Previous papers have reported that cardiovascular events increase over the following months after earthquake. One of the reasons for the increase in events has been considered the activation of the sympathetic nervous system due to stress, dehydration and decreased activity. In addition, the increased intake of canned foods with high salt due to prolonged shelter living may lead to the development and exacerbation of hypertension, i.e., disaster hypertension. We reported that the estimated salt intake of the victims was related to their blood pressure (BP) levels, and aging, obesity, diabetes, and chronic kidney disease may be aggravating factors (Hoshide et al. Hypertension 2019; 74: 564–571).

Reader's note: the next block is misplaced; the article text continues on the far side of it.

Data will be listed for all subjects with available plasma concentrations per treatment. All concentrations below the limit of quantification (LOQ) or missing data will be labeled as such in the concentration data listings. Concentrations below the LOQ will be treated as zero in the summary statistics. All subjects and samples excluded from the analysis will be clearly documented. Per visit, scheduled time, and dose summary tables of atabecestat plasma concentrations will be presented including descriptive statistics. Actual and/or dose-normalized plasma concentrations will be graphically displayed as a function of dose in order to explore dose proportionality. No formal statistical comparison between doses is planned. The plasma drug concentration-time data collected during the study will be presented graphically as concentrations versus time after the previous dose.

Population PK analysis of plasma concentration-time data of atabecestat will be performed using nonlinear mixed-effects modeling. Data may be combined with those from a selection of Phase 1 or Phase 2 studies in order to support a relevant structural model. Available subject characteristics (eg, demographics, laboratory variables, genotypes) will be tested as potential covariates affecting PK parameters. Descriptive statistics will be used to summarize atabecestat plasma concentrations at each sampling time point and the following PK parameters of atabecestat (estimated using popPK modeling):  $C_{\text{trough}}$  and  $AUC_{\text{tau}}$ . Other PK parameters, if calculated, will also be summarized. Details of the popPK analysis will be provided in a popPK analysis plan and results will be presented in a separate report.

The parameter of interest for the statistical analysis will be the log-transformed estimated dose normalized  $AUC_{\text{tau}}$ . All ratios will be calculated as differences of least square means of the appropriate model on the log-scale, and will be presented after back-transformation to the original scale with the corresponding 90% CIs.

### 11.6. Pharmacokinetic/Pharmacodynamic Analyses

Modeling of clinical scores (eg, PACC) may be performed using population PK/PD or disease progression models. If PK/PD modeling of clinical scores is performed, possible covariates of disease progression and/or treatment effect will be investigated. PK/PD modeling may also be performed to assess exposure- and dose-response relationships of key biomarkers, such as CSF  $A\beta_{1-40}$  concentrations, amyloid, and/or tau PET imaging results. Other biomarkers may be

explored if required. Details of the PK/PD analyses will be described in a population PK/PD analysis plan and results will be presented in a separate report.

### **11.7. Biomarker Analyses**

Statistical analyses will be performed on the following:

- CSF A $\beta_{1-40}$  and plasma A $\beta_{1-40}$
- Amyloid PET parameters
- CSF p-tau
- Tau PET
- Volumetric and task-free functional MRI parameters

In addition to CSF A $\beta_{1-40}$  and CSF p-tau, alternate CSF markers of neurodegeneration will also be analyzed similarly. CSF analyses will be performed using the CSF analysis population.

After the Great East Japan Earthquake on March 11, 2011, we have been providing support to the affected areas. As a part of this effort, we introduced an information technology-based home BP monitoring approach (the web-based Disaster Cardiovascular Prevention: DCAP) for the purpose of BP control for victims in evacuation centers (Kario et al. Lancet 2011; 378: 1125–7). This system and was able to promptly identify danger signals of elevated BP and reflect them in treatment. This system is still in use today, the BP of the victims is well controlled (Nishizawa et al. J Clin Hypertens 2017; 19: 26–29).